Opening in Orlando: Allied, Bad Santa 2, Moana and more

Allied Photo via Paramount Pictures

Allied Sometimes it seems like the entire universe exists only to make Debbie Reynolds look like a chump. Last year, Reynolds observed that Brad Pitt's marriage-ending affair with Angelina Jolie was more than a bit reminiscent of her own humiliation at the hands of Eddie Fisher and Liz Taylor. Almost as soon as Reynolds was finished talking, Pitt did it again, hooking up with exotic but loathsome 9/11 truther Marion Cotillard, and in so doing proving a lesson Reynolds herself should well have learned by now: Celebrity home-wrecking scandals, like pudding snacks, often come in twos. As if the shenanigans going on behind the camera weren't enough to give everyone a serious sense of déjà vu, check out the plot of Allied, the picture on which Pitt and Cotillard met: A Canadian intelligence officer falls in love with a French resistance fighter in World War II, only to discover that she may be a double agent he's expected to kill. In other words, the movie is Brarion's Mr. and Mrs. Smith not just in context, but in content as well. This whole thing is like an Entertainment Tonight version of Ouroboros, with Pitt swallowing his own tail while proving unable to keep his hands off anyone else's. (R)

Bad Santa 2 Please don't suck. Please don't suck. You're going to suck, aren't you? Please don't suck. The original Bad Santa was one of those moviegoing experiences that seem both unique and complete – a cyanide-capsule antidote to the saccharine cynicism of Christmas movies, with a just-redemptive-enough dénouement inserted by the studio over the objections of director Terry Zwigoff. (Every once in a while, boardroom interference can be a good thing.) Zwigoff is unsurprisingly absent from this long-gestating sequel, but so are his writers and actress Lauren Graham. Worried yet? Added to the mixture are Christina Hendricks, as an alcoholic nymphomaniac who runs a charity operation, and Kathy Bates, as the title character's simply abominable biological mother. For what it's worth, The Wrap called the new movie evidence that the war on Christmas might actually be a thing. And they didn't mean it in the good way. (R)

Miss Sloane Jessica Chastain plays a take-no-prisoners Washington lobbyist who's moved to switch sides after she's approached by a client who offends even her free-floating morals. So is it Thank You for Smoking for dullards, or Scandal for white people? (Come to think of it, that last thought is fairly redundant.) Director John Madden's résumé includes Shakespeare in Love and both Best Exotic Marigold Hotels, which means the target audience here might be somewhat broader: everyone's mother who's over the age of 40. (And isn't Kathy Bates.) (R; opens Friday, Nov. 25)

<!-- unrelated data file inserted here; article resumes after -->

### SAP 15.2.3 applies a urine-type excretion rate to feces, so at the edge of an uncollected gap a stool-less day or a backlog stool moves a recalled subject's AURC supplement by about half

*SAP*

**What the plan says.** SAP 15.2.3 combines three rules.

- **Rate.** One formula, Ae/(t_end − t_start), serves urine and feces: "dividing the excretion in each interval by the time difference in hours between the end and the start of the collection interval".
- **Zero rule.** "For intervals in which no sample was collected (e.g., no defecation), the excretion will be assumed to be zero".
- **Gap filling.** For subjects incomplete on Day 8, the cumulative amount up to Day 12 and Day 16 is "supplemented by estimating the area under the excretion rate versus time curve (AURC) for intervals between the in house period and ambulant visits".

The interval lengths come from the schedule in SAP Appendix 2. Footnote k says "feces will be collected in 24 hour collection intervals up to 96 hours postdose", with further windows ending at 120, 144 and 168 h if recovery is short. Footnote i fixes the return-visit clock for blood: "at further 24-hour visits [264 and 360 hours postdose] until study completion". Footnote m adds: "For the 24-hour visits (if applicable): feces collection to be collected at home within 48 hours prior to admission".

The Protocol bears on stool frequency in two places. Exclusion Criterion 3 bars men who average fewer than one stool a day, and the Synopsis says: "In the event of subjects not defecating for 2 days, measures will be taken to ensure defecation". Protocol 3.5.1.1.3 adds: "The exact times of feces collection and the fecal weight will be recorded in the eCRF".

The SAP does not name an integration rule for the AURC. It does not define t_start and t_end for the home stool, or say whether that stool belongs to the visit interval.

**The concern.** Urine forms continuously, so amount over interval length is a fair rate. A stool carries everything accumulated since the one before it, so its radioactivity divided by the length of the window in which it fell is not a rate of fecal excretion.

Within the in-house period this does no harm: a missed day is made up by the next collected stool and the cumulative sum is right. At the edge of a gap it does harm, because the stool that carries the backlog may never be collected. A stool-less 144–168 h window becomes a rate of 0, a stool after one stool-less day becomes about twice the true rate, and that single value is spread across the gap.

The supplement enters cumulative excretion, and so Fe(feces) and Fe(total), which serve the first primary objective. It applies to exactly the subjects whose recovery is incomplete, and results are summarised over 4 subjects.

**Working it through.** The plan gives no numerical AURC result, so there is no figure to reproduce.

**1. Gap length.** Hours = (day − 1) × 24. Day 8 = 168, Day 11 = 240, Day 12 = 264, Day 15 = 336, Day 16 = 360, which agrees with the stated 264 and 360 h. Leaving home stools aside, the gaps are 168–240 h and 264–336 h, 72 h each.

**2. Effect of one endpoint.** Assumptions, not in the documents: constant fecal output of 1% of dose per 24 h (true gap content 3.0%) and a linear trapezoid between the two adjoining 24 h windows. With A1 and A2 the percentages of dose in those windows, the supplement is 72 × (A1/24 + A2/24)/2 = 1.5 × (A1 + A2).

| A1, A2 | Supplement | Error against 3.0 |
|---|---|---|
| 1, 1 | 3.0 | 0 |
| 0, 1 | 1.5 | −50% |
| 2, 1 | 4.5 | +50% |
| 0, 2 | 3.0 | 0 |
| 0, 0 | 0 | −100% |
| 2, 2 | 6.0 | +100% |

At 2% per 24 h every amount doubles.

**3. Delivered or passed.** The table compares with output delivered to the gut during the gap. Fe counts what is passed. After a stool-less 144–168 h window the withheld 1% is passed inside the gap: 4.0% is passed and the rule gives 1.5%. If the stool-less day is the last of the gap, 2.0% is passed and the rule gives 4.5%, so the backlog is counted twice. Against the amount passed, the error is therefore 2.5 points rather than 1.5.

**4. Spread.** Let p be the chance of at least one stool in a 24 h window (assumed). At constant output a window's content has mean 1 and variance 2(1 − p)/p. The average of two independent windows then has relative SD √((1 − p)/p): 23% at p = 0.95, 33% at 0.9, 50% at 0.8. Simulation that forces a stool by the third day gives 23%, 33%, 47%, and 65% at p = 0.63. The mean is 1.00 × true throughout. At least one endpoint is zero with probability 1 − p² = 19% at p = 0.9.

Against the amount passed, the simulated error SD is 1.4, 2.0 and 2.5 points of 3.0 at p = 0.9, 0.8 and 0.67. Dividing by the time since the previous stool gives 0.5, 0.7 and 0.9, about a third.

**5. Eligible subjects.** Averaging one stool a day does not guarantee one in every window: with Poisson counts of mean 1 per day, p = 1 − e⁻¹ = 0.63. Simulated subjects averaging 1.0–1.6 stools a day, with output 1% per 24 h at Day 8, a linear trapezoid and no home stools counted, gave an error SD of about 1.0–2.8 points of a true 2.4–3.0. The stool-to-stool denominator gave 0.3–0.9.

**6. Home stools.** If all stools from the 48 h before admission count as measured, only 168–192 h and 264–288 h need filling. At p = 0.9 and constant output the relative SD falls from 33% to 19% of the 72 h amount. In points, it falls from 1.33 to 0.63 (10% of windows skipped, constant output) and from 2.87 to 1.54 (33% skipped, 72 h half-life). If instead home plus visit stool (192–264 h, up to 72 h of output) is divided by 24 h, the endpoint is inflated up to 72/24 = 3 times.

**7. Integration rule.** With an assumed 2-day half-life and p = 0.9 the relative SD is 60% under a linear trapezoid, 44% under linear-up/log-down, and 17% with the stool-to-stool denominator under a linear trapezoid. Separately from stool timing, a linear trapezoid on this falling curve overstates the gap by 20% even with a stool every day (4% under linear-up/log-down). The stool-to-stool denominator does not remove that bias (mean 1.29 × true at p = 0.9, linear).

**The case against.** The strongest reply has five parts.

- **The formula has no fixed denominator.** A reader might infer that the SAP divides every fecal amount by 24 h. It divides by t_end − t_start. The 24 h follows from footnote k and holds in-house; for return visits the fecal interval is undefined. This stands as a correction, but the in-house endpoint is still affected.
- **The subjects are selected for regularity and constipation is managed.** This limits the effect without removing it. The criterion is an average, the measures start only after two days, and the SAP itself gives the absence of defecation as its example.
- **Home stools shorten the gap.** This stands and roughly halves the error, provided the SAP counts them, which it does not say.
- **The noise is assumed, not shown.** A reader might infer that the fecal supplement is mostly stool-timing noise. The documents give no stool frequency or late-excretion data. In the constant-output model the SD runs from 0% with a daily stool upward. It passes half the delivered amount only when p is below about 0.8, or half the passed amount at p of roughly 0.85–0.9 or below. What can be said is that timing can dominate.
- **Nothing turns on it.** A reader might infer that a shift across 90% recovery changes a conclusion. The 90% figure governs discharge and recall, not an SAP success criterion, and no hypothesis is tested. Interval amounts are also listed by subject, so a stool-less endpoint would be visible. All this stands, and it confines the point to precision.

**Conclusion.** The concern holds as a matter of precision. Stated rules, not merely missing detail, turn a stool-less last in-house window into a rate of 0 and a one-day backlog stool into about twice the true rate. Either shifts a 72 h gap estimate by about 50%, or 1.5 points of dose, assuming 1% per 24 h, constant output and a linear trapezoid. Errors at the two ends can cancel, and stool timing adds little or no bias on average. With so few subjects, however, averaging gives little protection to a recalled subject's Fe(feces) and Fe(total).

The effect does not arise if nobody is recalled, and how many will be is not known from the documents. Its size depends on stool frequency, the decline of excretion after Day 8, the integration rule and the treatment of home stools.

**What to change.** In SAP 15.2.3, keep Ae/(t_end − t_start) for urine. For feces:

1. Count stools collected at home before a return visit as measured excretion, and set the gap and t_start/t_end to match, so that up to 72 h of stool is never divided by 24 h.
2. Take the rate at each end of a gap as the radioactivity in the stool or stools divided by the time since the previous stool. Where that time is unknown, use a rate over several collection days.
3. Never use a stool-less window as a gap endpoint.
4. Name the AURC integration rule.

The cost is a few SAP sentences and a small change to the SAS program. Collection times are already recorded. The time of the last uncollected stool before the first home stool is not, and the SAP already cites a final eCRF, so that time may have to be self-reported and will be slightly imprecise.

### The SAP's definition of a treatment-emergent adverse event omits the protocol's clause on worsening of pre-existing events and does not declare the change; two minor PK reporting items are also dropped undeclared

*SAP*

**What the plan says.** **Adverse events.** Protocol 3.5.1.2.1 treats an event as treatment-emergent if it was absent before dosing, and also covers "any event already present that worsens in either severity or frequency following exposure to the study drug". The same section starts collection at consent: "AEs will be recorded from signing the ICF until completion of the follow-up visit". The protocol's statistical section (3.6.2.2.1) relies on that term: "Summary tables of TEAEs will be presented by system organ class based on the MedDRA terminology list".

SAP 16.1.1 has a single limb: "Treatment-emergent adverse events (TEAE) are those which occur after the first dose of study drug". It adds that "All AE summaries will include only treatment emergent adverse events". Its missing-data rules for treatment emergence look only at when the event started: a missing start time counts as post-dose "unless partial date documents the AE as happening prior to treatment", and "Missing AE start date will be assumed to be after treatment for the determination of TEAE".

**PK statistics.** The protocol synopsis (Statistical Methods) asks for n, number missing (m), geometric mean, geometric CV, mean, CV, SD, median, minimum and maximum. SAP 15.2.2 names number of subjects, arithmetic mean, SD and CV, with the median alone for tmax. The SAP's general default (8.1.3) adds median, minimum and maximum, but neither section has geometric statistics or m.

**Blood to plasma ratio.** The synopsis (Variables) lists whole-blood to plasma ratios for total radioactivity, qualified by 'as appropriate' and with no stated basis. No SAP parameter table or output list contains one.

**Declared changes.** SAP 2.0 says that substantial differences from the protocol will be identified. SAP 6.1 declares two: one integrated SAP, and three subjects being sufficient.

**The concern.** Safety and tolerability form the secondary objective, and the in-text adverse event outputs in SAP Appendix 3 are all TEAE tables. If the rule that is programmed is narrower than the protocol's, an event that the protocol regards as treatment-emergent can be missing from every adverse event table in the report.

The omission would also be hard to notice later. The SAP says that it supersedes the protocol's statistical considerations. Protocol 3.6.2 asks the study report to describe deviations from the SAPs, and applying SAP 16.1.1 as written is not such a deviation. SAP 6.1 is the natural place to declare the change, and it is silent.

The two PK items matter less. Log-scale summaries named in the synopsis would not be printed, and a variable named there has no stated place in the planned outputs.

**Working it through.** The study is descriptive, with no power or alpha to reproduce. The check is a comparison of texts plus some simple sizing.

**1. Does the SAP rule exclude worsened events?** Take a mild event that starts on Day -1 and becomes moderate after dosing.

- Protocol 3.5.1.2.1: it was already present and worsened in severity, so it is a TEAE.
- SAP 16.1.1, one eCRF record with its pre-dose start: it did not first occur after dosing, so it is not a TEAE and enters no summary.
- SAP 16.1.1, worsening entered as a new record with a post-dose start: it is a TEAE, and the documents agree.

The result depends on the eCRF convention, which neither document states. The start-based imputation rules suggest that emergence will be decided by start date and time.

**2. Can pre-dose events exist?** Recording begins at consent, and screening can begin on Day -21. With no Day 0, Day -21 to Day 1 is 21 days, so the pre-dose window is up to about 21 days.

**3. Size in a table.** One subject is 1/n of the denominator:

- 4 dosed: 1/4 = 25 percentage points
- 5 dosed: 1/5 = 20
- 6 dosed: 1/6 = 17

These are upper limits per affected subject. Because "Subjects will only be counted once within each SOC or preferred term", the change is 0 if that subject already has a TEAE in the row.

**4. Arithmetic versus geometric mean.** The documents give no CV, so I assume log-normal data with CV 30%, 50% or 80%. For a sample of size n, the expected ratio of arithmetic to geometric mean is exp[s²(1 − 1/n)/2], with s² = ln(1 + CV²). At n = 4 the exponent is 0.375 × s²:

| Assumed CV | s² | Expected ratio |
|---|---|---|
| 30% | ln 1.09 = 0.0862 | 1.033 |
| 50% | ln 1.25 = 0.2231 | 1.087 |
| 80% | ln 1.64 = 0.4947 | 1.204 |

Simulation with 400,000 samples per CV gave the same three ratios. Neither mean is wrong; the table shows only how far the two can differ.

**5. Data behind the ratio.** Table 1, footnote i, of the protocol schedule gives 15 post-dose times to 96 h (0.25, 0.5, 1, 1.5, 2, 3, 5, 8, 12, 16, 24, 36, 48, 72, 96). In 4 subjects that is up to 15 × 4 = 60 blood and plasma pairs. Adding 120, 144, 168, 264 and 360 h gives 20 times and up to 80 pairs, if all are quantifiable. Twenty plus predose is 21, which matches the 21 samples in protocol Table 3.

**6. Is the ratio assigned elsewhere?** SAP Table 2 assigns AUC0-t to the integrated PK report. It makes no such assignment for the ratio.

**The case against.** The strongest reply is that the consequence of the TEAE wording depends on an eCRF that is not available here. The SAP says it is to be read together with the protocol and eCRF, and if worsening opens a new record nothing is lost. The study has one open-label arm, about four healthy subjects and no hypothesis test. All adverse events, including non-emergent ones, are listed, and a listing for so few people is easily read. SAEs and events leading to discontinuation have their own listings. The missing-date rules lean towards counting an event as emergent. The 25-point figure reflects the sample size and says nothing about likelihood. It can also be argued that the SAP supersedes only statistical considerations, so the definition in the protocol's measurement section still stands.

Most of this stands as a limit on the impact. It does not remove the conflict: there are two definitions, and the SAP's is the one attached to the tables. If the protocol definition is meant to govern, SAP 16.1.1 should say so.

Moana God knows there are enough story hooks here. Moana is the first foray into CG animation by veteran Disney directors John Musker and Ron Clements. And the plotline has a nicely exotic tilt, with a young Polynesian woman fighting to save her family with the help of a South Pacific deity (Dwayne Johnson, known to French audiences as Le Roque). But let's face it: The only angle any of your friends are going to be talking about is the songwriting contribution by the suddenly omnipresent Lin-Manuel Miranda. For God's sake, the guy writes two musicals and all of a sudden my social media feed is clogged up every morning with his latest daily affirmation, like he's Jack Handey or something! Maybe I'll just unfollow everybody until Christmas. Or at least until NBC airs that live Hairspray, and all of the drama majors in America have something else to obsess over. (PG)

Rules Don't Apply Warren Beatty spent four decades researching and planning a biopic of the infamous Howard Hughes. Which just goes to show that, if you spend too long preparing for a job, some entitled asshole is going to waltz on in and take it away from you. ("Donald Trump?" the reader ventures gently. I was going to say Martin Scorsese, but partial credit.) The Aviator be damned, Beatty made his film anyway – although he changed its narrative a bit to focus on a naive young starlet and her driver whose relationship threatens to violate Hughes' policy against canoodling among the help. Initial reviews indicate that Beatty's performance as Hughes – his first time on camera since 2001's Town & Country – still eats up a good deal of screen time. But what do you expect the guy to do after all that prep? Ever since Annette Bening made an honest man out of him, he's had nothing to do with all those pointers he picked up working for the Children's Defense Fund. (PG-13)

(All films open Wednesday, Nov. 23, unless otherwise indicated.)

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